The Making of Jean Jullien’s Business Cards by Jukebox Print

As with any other industry, in the design world a business card is a powerful tool to create a memorable first impression and stand out as a bold, unique individual. Furthermore, a business card can be a physical representation of a designer’s work and the ultimate way to convey a creative personality. For French graphic artist Jean Jullien, designing his business cards was yet another opportunity to express his ingenious nature in a simple but distinctive way.

Based in London, Jean Jullien is internationally renowned for his wide-ranging oeuvre comprising illustration, photography, video, costume, installations, books, clothing, and posters. Using a coherent signature style of black brushstrokes, brightly hued simplicity, and uninhibited humour, Jean’s work interprets the world around him and uses graphic language to make a visual commentary on quotidian life – from meals and commuting to beach holidays, and dogs, lots of dogs.

The artist at work. Photo by Daniel Arnold.

His eclectic body of work has been shown at galleries in Paris, London, Los Angeles, New York, Berlin, Tokyo, Seoul, Bangkok and beyond. His whimsical hand-drawn aesthetic and lighthearted characters are a constant throughout personal projects and client work that includes the New York Times, New Yorker, The Guardian, RCA Records, National Geographic, Le Centre Pompidou, Esquire, Hermès, Champion USA, Salomon, and Vogue, among many others.

In keeping with his style of conveying ideas in a playful manner, while experimenting with a wide range of different media – from a 5-meter-tall street lamp in Hong Kong to a limited-edition series of skateboards – Jean set out to create wholly original business cards for himself. He wanted something simple, almost effortless, yet compelling. The final design was clean and effective: a hand-shaped card in his characteristic style of bold brushstrokes.

For the printing process that would bring his idea to life, he approached Jukebox Print. Based in Vancouver, Canada, Jukebox works with customers around the world, pushing boundaries when it comes to specialised printing services such as letterpress, screen print, foil, emboss, and 3D emboss. Jean had worked with Jukebox on previous projects, including an art exhibit for which Jukebox produced his pieces in letterpress, so they were both familiar with each other’s style. Together, they collaborated on the idea of seamlessly integrating the cards into an original custom hand-shaped die cut made exclusively for Jean.

Endless possibilities to play with.

It was clear that such a superb design deserved premium stock, so when it came to selecting the right paper Jukebox chose to print Jean’s cards on the finest Gmund 600gsm Cotton using a two-colour letterpress process.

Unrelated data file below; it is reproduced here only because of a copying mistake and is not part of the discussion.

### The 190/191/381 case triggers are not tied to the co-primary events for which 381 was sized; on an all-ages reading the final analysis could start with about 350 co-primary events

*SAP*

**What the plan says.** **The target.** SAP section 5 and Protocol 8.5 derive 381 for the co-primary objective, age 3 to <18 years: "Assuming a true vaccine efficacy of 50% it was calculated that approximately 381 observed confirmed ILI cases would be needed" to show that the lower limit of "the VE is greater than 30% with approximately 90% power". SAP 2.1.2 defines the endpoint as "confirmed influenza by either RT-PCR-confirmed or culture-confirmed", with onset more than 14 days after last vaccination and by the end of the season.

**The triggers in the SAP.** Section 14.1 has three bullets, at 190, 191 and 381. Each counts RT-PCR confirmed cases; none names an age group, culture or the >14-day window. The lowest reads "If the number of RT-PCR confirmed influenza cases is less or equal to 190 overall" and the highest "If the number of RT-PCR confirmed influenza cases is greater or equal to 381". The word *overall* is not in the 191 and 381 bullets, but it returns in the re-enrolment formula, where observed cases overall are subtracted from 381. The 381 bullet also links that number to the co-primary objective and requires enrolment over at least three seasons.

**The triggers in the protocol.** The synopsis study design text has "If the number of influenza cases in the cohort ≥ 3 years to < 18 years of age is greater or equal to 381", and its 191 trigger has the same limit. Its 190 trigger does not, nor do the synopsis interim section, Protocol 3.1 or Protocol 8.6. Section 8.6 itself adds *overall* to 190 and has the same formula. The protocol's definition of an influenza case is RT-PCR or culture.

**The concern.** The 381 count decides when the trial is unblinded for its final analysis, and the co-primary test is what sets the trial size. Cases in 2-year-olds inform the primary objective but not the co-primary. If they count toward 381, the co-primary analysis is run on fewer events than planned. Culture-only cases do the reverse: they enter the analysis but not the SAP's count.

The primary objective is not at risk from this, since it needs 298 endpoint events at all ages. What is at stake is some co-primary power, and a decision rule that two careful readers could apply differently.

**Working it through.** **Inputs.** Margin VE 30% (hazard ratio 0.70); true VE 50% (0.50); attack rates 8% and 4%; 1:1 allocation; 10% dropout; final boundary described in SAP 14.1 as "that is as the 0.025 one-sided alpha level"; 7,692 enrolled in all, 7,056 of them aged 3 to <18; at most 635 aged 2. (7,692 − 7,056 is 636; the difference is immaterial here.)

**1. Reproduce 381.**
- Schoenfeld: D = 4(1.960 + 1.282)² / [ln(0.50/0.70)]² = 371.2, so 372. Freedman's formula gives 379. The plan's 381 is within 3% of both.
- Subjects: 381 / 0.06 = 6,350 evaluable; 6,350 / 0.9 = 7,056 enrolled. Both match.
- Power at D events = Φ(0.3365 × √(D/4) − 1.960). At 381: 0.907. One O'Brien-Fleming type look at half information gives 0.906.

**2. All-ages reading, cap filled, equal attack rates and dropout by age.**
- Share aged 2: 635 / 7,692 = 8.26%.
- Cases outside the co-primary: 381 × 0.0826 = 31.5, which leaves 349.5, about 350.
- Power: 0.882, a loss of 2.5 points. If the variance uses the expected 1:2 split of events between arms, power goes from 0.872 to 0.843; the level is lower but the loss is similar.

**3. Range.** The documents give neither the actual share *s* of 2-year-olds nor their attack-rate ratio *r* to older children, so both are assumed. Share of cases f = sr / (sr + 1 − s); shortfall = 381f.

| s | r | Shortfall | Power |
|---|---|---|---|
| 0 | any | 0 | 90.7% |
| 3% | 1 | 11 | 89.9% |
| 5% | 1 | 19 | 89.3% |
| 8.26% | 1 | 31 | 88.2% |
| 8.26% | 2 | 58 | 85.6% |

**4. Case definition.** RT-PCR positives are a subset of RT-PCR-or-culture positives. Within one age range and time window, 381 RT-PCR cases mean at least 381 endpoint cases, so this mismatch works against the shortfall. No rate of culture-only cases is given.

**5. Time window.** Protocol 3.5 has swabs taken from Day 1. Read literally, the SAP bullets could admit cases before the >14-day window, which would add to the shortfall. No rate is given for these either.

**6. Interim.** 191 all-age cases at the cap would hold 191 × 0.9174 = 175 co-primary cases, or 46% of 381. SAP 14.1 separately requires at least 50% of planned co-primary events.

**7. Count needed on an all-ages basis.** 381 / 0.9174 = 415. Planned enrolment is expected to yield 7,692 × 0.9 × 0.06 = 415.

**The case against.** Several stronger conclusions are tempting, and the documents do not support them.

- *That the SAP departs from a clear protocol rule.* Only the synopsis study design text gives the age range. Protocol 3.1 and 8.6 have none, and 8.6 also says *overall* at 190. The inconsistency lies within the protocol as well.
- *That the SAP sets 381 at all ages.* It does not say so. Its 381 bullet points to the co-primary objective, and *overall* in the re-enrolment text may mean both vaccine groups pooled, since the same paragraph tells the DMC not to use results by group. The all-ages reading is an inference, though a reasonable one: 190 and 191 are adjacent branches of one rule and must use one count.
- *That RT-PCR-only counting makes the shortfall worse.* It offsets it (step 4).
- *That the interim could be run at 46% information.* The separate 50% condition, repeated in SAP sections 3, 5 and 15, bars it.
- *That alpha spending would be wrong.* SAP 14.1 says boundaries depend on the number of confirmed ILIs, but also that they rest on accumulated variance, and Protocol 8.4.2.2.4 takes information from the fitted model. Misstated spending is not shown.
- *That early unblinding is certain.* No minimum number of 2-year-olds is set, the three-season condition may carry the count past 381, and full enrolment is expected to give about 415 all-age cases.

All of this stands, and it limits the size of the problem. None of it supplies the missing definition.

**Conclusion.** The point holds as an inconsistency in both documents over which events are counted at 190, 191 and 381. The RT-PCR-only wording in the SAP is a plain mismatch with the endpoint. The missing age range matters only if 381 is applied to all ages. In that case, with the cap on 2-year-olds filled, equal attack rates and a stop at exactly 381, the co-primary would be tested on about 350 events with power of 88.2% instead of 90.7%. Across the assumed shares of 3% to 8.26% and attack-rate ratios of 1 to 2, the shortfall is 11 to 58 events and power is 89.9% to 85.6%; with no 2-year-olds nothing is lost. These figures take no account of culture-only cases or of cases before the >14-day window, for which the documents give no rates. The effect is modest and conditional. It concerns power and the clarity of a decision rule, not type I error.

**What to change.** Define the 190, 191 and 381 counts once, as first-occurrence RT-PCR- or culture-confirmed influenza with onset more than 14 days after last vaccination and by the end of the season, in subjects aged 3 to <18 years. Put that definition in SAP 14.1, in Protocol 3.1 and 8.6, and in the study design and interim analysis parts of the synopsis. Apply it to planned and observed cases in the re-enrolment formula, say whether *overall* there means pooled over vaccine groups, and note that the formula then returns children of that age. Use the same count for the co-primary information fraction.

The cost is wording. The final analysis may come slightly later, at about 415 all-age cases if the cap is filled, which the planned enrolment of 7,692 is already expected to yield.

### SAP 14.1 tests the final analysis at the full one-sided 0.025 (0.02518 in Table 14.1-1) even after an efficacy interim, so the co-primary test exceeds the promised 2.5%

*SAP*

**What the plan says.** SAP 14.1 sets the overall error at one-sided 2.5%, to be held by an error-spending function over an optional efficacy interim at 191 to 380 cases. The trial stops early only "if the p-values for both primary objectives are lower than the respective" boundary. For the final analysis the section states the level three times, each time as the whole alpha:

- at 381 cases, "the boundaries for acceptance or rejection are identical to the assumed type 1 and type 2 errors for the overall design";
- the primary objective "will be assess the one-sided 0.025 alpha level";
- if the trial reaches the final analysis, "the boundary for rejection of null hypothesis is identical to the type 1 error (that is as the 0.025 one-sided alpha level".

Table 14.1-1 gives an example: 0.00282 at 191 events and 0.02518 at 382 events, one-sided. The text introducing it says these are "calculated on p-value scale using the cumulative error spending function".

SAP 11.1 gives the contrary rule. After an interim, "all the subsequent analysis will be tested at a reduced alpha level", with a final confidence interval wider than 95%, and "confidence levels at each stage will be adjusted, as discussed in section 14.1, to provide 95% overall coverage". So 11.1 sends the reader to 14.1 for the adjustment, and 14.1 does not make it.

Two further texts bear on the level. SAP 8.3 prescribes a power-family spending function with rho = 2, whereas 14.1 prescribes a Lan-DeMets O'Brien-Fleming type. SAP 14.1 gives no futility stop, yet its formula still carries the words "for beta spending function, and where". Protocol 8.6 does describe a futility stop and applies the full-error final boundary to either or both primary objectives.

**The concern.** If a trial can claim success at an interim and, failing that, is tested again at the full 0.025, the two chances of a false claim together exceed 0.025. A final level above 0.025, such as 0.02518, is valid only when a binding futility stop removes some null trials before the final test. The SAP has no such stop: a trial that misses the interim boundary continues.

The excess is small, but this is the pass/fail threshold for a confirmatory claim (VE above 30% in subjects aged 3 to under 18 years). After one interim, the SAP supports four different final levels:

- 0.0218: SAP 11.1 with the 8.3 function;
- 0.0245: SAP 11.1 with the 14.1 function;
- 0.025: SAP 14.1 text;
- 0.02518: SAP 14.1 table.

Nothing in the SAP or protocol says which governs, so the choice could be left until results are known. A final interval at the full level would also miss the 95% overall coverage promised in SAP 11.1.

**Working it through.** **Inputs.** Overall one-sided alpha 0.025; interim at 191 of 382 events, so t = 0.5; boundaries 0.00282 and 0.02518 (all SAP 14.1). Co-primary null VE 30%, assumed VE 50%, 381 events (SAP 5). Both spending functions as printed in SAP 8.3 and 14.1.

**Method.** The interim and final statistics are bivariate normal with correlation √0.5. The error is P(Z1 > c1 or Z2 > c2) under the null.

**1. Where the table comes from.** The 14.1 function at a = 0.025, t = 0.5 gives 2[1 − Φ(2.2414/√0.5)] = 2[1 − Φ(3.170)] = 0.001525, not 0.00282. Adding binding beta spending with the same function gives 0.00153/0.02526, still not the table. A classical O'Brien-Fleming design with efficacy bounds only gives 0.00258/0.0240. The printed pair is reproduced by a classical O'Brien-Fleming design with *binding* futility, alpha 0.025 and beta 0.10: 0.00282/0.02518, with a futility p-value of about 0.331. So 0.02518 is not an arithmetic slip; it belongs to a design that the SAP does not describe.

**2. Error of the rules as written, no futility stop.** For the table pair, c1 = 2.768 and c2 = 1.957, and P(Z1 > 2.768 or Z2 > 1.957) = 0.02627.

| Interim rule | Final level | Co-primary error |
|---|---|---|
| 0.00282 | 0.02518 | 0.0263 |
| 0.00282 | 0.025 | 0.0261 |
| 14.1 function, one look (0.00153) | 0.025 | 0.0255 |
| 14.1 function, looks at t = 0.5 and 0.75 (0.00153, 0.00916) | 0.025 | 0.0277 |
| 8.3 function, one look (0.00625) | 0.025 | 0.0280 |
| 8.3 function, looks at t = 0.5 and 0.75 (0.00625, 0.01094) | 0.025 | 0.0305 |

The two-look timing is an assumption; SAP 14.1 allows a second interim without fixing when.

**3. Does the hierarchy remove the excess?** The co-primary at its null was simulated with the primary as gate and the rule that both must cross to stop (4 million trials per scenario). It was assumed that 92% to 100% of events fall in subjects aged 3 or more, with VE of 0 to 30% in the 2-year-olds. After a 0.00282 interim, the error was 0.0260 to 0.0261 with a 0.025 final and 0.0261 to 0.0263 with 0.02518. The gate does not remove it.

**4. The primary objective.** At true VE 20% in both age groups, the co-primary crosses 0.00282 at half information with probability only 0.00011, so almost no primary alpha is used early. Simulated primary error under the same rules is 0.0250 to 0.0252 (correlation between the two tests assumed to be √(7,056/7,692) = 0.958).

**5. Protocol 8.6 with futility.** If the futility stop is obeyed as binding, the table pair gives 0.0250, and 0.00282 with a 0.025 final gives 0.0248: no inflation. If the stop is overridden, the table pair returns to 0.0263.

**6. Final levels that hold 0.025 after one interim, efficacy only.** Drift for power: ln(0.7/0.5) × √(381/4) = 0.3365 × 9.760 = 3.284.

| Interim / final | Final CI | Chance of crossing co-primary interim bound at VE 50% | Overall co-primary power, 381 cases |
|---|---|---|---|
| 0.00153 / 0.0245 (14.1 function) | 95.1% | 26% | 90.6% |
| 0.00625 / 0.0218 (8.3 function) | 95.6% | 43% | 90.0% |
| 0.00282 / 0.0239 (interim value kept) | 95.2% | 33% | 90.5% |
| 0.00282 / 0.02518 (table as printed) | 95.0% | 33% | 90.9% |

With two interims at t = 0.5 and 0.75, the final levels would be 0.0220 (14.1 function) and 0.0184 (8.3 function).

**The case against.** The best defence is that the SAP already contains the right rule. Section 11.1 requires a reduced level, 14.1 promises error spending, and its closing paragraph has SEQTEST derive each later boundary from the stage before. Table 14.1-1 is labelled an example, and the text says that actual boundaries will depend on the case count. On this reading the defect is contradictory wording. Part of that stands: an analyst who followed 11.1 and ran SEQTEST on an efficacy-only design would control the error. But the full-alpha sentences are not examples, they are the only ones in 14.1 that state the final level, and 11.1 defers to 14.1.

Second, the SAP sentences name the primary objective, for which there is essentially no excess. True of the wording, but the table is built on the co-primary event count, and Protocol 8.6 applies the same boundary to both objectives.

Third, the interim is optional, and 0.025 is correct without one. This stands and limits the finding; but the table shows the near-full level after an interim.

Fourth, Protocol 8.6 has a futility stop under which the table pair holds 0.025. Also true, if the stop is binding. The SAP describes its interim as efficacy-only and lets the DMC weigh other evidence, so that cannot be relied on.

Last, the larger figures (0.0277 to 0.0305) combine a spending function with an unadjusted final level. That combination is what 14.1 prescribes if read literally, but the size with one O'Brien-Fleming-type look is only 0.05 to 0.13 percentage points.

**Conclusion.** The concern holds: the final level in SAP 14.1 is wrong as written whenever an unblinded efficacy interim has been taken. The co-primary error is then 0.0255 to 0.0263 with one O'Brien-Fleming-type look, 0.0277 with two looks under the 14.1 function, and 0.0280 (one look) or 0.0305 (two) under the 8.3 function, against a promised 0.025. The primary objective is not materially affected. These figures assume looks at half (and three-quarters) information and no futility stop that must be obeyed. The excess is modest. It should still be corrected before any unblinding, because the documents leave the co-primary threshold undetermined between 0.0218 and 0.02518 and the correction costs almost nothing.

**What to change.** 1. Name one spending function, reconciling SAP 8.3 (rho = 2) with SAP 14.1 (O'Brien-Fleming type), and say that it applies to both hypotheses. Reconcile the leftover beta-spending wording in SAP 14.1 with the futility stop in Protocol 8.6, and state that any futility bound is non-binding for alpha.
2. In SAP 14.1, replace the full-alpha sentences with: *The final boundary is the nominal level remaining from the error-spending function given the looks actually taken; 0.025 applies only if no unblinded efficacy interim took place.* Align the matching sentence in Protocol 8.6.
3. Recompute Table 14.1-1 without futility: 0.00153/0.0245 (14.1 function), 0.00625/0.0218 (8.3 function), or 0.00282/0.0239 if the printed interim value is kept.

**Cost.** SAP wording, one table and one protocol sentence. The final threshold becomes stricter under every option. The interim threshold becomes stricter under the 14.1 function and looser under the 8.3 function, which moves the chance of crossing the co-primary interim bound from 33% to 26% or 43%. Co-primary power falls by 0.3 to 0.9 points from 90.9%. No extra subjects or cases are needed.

Germany’s Gmund Paper is the unequivocal leader in the industry, recognised for two centuries of quality craftsmanship and fine papers. Their 100% cotton stock exudes richness and perfection, and its striking texture and strength has proven to be ideal for letterpress printing: it’s stable on the press and receptive to crisp deep impressions, but also luxurious and soft to the touch.

Letterpress printing is one of the most highly regarded techniques worldwide and a preferred choice of many renowned designers and illustrators. This method of sheer complexity is steeped in history and old-world allure but when paired with modern and vibrant designs, the results are stunning: timeless elegance meets contemporary flair. Yet, the printing process still follows several traditional stages and a series of painstaking steps:

1. The process began with careful selection and mixing of the inks, starting with a light flesh tone using Pantone 90-8.

Letterpress printing involves many meticulous steps to achieve perfect handcrafted quality.

2. Once the perfect tone had been achieved, the ink was manually applied to the press roller.

Jukebox uses vintage presses that have been carefully preserved and are working at full capacity.

3. The next step was setting up the die. This involved the creation of metal plates, with each plate being unique to a different colour (in the case of Jean’s cards, two colours were used). Print was done one colour at a time, using the lightest shade first.

Setting up the metal plates.

4. Once the first colour passes had been completed, a Jukebox letterpress operator closely examined the colour density and impression, making sure the quality was impeccable and the detail was crisp and clean.

Letterpress printing requires precision and expertise.

5. After the two flesh-toned inks were applied (one to the front and one to the back of the card) and the colour density and impression were approved, the black ink for the text and hand outline was applied next. The pressure used to apply this ink was more intense than for the previous colours, in order to give the paper a true letterpress impression: deep but showing fine detail.

6. Once all the inks were applied, the next step was die cutting the cards to give them their custom hand shape. Even more than just their whimsical look, what makes the cards unique is that the die cut allows the fingers to be folded into a fun variety of hand signs.

7. The final step was to paint the edges of the cards in a matte black to highlight their uniqueness and to mirror Jean’s artistic style using broad strokes in black ink.

The end product was a simple but effective networking tool (and unquestionably a great conversation starter!) that reflected Jean’s distinctive work and personality.

Paper Select: Gmund Cotton

Source: The Design Blog